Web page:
After a tumultuous stretch since accepting the GOP presidential nomination last month, Donald Trump tried this week to broaden his appeal to a wider swath of the electorate, aiming to sow the seeds for a competitive fall race with Hillary Clinton.
Trump shook up his campaign leadership, launched television ads, gave one of the best speeches of his candidacy and visited flood-ravaged Louisiana. But by making such moves fewer than 100 days before election day, an open question remains about whether he has enough time to capitalize on them.
"As a Republican, you have virtually no margin of error, and Trump’s campaign is nothing but errors," said GOP strategist Reed Galen, who worked for former President George W. Bush. “They sort of tumble from one thing to the next really without much thought to where, when and how it’s going to happen.”
In four years, Donald Trump predicts, he’ll get more than 95% of the African American vote.
The support will come if he is elected president and seeks a second term in 2020, he said Friday, explaining that African Americans will be moved to back him because of the great strides he will have made for inner-city communities.
“You’re living in poverty, your schools are no good, you have no jobs, 58% of your youth is unemployed. What the hell do you have to lose” by voting for Trump? the candidate asked. “At the end of four years, I guarantee I will get over 95% of the African American vote.”
Republican vice presidential nominee Mike Pence released his financial disclosure forms, showing modest income and means, especially compared to billionaire ticket-mate Donald Trump.
Pence and his wife, Karen, receive nearly all their income from Pence’s $173,860 salary as governor of Indiana, according to the Federal Elections Commission document that was filed Thursday. Karen Pence earns less than $1,001 in each of her jobs, as a self-employed artist and with her company that makes charms allowing people to identify their beach towels.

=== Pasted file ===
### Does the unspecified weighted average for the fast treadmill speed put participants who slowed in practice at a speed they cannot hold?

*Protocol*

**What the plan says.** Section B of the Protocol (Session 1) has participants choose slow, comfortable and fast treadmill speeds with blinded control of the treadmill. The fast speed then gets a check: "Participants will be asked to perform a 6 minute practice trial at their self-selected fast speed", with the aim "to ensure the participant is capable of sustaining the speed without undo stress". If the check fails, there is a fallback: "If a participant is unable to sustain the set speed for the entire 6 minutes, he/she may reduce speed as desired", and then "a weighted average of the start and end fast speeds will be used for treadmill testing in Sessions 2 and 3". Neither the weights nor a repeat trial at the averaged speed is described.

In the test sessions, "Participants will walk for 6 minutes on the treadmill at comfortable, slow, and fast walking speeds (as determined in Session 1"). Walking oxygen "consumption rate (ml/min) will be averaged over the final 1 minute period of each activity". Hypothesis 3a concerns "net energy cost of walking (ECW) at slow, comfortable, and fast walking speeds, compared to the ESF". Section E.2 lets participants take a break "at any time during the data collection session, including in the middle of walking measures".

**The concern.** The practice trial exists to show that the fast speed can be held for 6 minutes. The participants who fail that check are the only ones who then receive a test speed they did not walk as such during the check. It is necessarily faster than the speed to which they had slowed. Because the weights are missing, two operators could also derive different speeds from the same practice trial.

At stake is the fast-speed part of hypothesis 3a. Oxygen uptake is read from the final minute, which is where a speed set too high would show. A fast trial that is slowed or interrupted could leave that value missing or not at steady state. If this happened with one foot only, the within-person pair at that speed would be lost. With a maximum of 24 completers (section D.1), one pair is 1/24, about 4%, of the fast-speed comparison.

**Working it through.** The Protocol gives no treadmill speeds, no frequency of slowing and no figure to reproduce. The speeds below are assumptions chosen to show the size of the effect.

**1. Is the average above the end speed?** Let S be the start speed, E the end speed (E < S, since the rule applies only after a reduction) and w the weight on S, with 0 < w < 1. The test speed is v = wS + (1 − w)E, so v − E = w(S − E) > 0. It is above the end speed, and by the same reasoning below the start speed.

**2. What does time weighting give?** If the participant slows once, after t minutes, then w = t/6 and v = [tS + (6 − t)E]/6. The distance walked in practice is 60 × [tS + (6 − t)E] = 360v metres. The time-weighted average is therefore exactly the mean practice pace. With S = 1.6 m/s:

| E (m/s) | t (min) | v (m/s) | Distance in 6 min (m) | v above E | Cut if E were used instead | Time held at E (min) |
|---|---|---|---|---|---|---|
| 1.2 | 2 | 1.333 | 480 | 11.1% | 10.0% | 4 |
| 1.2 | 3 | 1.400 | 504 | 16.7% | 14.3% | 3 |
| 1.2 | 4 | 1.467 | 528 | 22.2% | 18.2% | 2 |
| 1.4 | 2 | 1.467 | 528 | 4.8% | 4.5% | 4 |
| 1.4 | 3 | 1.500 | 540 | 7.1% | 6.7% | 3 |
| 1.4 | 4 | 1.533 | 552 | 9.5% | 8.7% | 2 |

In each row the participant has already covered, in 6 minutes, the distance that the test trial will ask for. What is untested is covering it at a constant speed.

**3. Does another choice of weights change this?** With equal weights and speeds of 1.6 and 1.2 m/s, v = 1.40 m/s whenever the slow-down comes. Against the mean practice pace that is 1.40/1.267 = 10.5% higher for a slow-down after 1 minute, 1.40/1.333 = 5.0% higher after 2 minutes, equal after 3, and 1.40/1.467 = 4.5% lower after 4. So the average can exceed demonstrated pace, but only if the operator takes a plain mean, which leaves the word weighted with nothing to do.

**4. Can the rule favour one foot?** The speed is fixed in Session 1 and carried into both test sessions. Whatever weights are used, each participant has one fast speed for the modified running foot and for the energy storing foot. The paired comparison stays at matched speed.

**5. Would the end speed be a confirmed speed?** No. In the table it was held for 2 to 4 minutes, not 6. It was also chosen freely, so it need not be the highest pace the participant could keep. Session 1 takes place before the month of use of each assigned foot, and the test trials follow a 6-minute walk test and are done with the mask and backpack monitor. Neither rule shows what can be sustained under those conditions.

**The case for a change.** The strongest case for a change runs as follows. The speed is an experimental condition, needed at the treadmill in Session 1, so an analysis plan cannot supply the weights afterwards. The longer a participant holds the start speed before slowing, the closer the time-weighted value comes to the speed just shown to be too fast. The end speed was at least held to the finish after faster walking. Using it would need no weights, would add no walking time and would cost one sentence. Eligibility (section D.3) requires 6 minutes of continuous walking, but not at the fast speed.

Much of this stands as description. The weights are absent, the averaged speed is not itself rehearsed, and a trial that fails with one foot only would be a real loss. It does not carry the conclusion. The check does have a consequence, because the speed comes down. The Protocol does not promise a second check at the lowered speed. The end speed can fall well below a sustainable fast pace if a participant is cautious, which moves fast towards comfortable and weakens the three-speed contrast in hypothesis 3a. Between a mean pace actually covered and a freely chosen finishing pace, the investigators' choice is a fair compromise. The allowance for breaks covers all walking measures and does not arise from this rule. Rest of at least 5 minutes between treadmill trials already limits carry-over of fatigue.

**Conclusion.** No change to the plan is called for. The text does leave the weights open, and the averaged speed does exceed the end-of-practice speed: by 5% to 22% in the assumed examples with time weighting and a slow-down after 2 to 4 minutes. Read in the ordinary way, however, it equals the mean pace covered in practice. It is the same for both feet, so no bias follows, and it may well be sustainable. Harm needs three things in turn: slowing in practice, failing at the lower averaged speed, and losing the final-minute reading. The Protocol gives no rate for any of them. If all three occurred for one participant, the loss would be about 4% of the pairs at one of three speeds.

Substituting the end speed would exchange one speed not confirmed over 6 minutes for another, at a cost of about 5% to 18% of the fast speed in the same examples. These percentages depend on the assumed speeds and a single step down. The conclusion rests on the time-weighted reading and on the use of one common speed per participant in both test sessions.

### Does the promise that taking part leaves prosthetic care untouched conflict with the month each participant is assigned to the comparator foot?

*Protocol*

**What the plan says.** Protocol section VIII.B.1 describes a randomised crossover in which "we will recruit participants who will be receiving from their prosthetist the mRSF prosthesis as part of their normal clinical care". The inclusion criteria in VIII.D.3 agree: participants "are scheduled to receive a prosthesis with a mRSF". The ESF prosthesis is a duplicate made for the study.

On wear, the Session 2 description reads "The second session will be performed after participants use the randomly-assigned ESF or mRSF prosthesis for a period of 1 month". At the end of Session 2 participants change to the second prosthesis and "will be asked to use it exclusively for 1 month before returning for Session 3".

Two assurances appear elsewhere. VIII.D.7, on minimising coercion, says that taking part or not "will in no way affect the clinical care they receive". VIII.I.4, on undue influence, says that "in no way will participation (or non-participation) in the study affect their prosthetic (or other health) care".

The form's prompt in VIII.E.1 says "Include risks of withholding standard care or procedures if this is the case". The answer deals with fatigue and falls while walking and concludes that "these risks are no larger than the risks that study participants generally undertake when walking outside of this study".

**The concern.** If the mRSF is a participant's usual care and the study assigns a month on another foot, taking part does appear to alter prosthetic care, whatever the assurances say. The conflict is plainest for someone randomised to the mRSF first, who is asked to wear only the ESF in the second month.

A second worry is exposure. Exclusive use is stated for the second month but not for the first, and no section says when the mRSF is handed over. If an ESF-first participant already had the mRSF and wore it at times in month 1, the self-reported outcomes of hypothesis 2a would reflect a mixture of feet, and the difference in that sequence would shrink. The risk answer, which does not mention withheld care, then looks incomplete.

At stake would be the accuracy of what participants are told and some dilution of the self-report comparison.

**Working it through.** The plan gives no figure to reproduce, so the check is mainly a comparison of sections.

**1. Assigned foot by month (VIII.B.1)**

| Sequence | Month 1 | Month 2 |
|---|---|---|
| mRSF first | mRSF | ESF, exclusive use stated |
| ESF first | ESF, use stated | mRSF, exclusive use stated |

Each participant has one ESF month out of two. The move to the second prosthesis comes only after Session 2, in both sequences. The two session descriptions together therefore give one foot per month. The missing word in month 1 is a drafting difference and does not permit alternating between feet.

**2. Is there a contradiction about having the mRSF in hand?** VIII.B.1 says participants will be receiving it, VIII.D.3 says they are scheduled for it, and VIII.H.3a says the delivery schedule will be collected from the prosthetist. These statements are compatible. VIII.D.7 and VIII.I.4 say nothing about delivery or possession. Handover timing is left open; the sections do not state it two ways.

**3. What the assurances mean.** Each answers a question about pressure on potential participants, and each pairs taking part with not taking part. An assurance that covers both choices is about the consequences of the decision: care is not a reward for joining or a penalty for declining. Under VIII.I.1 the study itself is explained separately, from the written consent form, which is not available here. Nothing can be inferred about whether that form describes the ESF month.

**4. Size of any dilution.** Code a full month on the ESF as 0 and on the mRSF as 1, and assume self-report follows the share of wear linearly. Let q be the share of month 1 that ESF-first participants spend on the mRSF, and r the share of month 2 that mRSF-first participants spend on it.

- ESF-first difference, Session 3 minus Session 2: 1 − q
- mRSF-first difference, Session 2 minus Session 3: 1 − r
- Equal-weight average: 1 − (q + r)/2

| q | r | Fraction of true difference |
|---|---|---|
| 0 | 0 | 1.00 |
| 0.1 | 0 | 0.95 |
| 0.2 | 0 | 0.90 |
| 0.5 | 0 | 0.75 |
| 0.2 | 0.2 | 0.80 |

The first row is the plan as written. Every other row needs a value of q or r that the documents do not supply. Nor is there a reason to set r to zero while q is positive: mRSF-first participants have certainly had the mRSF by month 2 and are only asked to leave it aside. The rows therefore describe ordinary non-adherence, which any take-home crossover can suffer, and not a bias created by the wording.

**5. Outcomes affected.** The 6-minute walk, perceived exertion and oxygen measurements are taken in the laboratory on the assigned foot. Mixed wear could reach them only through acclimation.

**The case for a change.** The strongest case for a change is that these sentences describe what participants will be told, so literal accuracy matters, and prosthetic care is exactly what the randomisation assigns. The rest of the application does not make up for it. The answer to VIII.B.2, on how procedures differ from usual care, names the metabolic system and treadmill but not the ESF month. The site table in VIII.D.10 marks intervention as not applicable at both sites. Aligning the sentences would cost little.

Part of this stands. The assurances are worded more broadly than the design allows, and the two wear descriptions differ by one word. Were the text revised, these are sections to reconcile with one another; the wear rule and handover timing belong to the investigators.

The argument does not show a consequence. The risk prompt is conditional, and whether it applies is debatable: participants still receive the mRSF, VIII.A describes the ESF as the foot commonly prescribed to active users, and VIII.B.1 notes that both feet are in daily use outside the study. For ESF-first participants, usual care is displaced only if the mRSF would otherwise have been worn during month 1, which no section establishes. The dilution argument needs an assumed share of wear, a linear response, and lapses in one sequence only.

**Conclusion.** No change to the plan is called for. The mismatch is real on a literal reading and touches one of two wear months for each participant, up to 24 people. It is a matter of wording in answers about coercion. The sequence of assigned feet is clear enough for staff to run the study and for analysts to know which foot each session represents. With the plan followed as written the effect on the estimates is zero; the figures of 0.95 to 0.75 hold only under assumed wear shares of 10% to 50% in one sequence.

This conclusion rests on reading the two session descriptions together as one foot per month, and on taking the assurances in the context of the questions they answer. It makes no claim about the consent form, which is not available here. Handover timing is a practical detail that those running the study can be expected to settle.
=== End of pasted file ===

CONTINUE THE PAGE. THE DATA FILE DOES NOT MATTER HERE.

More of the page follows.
The forms allow filers to report broad ranges in their assets and liabilities.
Terry Phinney was not always a fan of Donald Trump, but when the Republican presidential candidate arrived at his Baptist church to meet flood victims Friday, Phinney was impressed.
“It was a good little boost for folks who are tired,” said Phinney, 42, a church maintenance supervisor whose father’s home flooded.
More than 70,000 people have registered for assistance from the Federal Emergency Management Agency, and thousands of flood victims remained at about three dozen shelters across the region on Friday. Thirteen people died in the disaster.
Hillary Clinton must answer questions in writing but need not appear for a deposition in a lawsuit that challenges her use of a private email server while she was secretary of State, a federal judge ruled Friday.
The decision, in a civil case filed by the conservative advocacy group Judicial Watch, lets the Democratic nominee avoid interrupting her presidential campaign to give a sworn deposition but it hardly puts the controversy to rest.
Judicial Watch wanted Clinton to answer questions in person about whether she used the server to avoid Freedom of Information Act requests. But U.S. District Judge Emmet Sullivan ruled her written responses would be sufficient.
Donald Trump has sought to cast himself as the candidate who, if elected president, will restore what he calls "law and order" to the United States.
And Trump's first television ad of the general election drives home this message, assailing Hillary Clinton, the Democratic presidential nominee, for her support of taking in Syrian refugees and her positions on immigration.
But some of the claims in Trump's ad do not necessarily offer the full picture.
Hillary Clinton's campaign scrambled to assert that the resignation of a top Donald Trump campaign operative would not end Trump's relationship with Russian President Vladimir Putin.
Paul Manafort quit Friday as Trump's campaign chairman, two days after he was effectively demoted when Trump brought aboard a campaign CEO, Stephen K. Bannon, the former head of the right-wing Breitbart News site.
Manafort had come under fire in recent weeks for revelations about his work in Ukraine for a pro-Russia political party.
As Donald Trump and Mike Pence prepared Friday for an expected visit to this flood-ravaged region, some victims expressed gratitude for the high-profile attention and questioned why President Obama has not yet toured the damage.
Thousands have been displaced by the floods and are living in nearly three dozen shelters statewide.
“Trump is a businessman who knows for sure revitalization efforts. Why not?” said Sharon Bell, who lost her home in Denham Springs. Bell, 56, who drives a taxi, said the controversy surrounding Trump’s often-combative nature did not prevent her from welcoming the GOP candidate. “His loose lips can’t sink a ship that is already sunk.”